Thursday, December 15, 2005

David Irving and the Islamist Threat

The arrest of David Irving in Vienna on charges of denying the Holocaust is an interesting development. In a Spectator column calling for his release, titled Let Irving Speak, Rod Liddle noted that there was an Anglo-Saxon free speech issue involved, and asked:
Are we agitating for his immediate release? Has Jack Straw summoned the Austrian ambassador for an explanation? You're having a laugh mate. What about Amnesty International UK? They do excellent work on behalf of prisoners of conscience, i.e., people who are put in prison simply for stating an opinion. Not a hope. Its spokesman told me that it would not be petitioning on Irving's behalf because his views could incite hatred. So sod the freedom of conscience stuff on this occasion then.
What I'd like to suggest is that by the David Irving standard, the US and US supported NGOs might consider dropping support for Islamist "prisoners of conscience" who espouse similar anti-semitic views. And that the US Government and US supported NGOs immediately stop their condemnation of governments that treat Islamists the way Austria treats David Irving.

Certainly the threat currently facing Austria is less great than in many other countries. Yet there apparently is a basis in law and history for their actions to circumscribe free speech.And the "international community" defers to Austria, rather than condemning their actions.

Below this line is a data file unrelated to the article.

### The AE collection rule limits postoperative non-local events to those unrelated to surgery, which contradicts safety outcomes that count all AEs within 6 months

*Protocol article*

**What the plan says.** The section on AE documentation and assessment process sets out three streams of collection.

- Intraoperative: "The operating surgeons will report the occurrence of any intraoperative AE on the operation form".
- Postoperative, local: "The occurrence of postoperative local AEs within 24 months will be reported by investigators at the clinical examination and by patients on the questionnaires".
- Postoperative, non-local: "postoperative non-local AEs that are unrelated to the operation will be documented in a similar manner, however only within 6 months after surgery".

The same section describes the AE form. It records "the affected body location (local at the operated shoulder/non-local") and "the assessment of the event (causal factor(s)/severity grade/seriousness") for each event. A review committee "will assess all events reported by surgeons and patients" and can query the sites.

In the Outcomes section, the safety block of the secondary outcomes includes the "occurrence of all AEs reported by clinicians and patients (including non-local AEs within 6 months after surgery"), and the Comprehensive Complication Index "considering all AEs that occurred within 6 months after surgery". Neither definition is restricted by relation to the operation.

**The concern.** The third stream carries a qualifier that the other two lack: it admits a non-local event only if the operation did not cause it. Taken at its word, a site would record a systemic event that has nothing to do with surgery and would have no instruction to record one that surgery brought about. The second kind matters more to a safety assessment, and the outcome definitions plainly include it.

Yet, Austrians haven't acted on the basis of anti-semitic incitement for a couple of generations. But Islamist anti-semites have incited violence around the world. One prominent Holocaust denier who calls for Israel to be wiped off the map happens to be president of Iran--and is supporting global guerrilla movements and their front organizations. Given that there have been actual terrorists acts inspired by Islamist rhetoric little different from David Irving's it is strange that groups like Amnesty International apparently take a threat from David Irving seriously, but not the very real threat from Islamist organizations that celebrated the attack on the World Trade Center, the bombings and riots in London, Madrid, Istanbul, Bali, Algeria, Tunisia, Egypt, Jordan, the Phillipines, India, Chechnya, Uzbekistan, Russia, France--and Israel, of course.

If David Irving is indeed a threat to Austrians in the view of human rights NGOs, then Western human rights groups might also consider that Islamist anti-semites and holocaust deniers are at least equally a danger -- and stop their vigorous defense of an obvious worldwide incitment to violence by Islamists that makes David Irving look tame by comparison.